The answer can be summed up as “no more than normal,” which is still pretty scary in some places. There will be three rough cuts for the Women’s Open. The first is your classic “semi-rough”. It will be quite short and primarily designed to take the spin off of the ball. Playable, but can lead to loss of control.
Then there is a second cut. It is either pruned a little higher or pruned and then allowed to grow naturally throughout the week. Either way, the idea is to create indecision. Moir wants players to be unsure of what exactly they are getting, which compliments the inherent randomness of links golf well.
In addition, there will be what R&A calls “unmanaged rough”. That is basically left to nature.
With so much going on in the run-up to a championship (course visits typically start up to two years in advance), communication is vital. Players need to know what R&A officials are doing with the course and why they are doing what they are doing. That is why every player receives an information sheet upon arrival. This includes details on the course structure. For example, when different teas are involved. Heavily stressed is any gamer’s ability to raise concerns about anything they see. It could be a lack of sand in a bunker. Or a run-off zone damaged during training. However, players are given numbers to call and names to contact.
“We also go out during the training days to deal with them and the caddies, just to get general feedback,” says Moir. “If there are general concerns from multiple players, we hear about them pretty quickly. This is important. When we keep things to ourselves, people inevitably make assumptions that may not be factual. “
Okay, some specifics. Are there holes at Carnoustie where Moir can have fun with the setup?
“When speaking about the setup, the focus tends to be on par 3s. I enjoy the ability to move tees on these holes. I’m a big fan of the eighth hole here, with the perimeter fence on the left and the bunkers on the right. It’s a challenging hole, especially when the ground is solid. There are some pin positions I would only use if we were to move the tee up a bit. So we probably will, depending on the weather conditions.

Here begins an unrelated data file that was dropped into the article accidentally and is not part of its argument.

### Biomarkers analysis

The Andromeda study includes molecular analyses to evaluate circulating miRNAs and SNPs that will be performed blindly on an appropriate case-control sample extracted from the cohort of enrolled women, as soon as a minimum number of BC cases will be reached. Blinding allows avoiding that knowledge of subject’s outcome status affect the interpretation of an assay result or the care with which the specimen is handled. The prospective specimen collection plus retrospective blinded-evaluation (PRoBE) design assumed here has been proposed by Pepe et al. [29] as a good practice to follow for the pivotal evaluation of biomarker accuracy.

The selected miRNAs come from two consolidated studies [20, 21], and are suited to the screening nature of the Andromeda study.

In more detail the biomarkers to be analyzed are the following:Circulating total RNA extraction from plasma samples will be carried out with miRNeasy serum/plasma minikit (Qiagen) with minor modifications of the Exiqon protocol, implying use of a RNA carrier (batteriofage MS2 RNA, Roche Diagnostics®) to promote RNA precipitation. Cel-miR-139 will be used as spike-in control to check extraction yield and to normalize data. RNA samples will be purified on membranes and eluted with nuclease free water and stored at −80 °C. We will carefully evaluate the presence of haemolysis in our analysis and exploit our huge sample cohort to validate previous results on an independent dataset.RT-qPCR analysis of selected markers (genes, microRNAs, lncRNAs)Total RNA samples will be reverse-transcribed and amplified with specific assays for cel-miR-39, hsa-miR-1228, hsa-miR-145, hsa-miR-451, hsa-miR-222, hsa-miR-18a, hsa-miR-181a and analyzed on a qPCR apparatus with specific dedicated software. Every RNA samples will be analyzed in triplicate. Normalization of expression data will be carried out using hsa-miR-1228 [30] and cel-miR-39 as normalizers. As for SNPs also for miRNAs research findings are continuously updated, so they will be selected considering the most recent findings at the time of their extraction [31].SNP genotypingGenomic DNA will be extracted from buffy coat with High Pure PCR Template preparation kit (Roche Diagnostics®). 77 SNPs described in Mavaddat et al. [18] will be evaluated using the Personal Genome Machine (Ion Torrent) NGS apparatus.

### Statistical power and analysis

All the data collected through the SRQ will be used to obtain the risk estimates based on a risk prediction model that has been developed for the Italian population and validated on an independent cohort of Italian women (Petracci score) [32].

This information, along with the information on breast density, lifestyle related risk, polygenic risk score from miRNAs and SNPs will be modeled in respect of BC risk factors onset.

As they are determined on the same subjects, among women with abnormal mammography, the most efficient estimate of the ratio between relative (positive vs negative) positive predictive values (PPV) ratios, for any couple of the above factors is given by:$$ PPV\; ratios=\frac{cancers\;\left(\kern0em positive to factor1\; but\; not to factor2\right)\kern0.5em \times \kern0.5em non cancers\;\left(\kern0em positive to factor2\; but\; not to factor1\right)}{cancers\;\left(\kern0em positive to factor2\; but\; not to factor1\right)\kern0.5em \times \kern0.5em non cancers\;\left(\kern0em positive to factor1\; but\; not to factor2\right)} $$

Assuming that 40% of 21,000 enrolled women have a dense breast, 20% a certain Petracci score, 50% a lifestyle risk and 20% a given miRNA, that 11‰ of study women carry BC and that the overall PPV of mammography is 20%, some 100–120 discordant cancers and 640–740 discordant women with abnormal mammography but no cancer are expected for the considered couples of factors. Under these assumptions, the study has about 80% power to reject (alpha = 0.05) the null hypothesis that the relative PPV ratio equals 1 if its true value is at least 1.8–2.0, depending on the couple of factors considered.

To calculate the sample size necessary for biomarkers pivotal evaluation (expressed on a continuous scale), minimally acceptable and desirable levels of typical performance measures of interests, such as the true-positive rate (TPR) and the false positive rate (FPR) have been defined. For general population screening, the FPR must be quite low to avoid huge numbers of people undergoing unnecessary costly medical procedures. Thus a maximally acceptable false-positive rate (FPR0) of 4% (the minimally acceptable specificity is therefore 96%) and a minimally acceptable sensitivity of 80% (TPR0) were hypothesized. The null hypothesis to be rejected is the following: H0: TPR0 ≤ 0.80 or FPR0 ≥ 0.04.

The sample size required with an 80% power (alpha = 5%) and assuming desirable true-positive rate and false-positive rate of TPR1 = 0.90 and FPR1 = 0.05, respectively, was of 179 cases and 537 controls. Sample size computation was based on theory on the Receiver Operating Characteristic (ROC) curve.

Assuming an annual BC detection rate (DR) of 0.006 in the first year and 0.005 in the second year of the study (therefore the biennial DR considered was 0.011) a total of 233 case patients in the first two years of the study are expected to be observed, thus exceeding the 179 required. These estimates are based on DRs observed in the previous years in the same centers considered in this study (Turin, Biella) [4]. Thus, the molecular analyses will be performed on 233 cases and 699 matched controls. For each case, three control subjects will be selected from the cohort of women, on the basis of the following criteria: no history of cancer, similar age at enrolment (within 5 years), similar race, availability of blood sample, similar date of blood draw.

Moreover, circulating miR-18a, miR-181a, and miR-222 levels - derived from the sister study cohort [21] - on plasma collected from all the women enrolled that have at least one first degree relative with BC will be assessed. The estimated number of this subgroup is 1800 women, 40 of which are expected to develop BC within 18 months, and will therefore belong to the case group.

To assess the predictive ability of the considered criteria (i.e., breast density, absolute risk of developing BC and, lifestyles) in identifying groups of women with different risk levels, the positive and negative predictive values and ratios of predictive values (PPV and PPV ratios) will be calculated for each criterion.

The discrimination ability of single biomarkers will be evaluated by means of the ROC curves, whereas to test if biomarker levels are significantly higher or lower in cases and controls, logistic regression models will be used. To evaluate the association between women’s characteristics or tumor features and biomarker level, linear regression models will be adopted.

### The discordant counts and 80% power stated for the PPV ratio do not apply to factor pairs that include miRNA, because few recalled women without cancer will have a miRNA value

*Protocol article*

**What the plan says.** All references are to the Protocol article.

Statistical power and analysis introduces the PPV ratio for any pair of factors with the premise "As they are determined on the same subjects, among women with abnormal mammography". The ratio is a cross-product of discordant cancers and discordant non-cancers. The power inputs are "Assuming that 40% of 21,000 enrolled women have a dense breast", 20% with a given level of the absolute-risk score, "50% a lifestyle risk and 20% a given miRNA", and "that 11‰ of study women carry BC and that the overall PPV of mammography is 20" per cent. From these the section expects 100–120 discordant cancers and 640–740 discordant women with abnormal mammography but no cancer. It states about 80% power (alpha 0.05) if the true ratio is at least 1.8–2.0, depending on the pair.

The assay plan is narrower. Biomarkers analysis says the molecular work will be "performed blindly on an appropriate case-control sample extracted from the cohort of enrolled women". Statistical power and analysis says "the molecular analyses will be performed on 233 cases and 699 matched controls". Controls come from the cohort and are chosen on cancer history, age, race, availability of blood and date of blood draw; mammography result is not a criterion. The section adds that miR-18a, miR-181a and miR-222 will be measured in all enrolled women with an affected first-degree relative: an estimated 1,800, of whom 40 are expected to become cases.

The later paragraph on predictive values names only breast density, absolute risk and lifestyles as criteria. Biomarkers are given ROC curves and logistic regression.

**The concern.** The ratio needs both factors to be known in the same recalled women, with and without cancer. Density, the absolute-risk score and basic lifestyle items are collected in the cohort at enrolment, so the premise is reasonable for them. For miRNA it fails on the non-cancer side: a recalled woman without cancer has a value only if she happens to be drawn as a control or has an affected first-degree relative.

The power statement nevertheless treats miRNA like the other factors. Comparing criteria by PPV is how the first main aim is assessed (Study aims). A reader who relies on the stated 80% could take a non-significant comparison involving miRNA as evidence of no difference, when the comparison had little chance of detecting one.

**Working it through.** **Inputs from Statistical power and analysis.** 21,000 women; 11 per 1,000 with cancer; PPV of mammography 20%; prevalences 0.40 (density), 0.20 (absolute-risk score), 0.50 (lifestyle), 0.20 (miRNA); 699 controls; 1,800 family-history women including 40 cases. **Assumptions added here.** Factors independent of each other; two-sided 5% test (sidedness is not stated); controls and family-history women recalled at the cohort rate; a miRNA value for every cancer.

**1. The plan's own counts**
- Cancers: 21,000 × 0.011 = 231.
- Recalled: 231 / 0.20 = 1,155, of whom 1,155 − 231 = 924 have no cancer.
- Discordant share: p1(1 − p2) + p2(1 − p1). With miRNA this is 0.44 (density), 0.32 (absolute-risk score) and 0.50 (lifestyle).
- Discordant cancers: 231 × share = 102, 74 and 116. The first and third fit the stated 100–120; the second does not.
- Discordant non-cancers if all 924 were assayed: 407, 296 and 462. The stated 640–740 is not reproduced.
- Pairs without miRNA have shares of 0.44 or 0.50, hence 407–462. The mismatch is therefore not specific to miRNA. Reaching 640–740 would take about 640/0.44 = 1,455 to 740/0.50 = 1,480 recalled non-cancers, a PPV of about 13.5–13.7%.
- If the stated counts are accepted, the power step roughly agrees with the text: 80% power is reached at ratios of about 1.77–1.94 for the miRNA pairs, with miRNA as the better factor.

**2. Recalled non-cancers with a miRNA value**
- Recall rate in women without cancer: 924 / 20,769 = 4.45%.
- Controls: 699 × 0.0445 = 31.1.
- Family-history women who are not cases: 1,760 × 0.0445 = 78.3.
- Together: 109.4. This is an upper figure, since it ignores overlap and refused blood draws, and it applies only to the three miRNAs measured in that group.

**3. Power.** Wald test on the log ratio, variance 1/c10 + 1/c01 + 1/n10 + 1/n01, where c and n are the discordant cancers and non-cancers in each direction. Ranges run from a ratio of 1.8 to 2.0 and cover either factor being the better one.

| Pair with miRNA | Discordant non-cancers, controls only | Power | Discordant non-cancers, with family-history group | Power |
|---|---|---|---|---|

“The 11th hole is one that we’ll consider a drivable par 4,” he continues. “There is a discount before the incineration there. I like the way the hole is set up for those who want to try from the tee. There is potential for an eagle if the drive is long and straight. But it’s also easy for me to place the pin in a place where the player who doesn’t “take over” the drive has a hard time making birdie. “
Then there is the Van de Velde Golf Grave, 18. Like most fans, Moir looks forward to seeing the top women at what is perhaps the most terrifying finishing hole in golf. It’s a hole that no one is completely sure of until the ball is in the cup. There’s trouble from teeing off. There’s trouble with the second shot. Even hanging up in front of the Barry Burn is fraught with dangers. Ideally, Moir would like to see the players entering with an elongated club.
“That’s where the real challenge lies,” he says. “The 18th requires a really good drive, then a really good approach. It’s a hole for drama. I like this scenario. We never have a winning result in mind. We’re just trying to offer a challenge that will identify not only the best players of the week, but also the best players of the time. We just want to offer an appropriate challenge for a great championship. “
That all sounds much better than in 1999.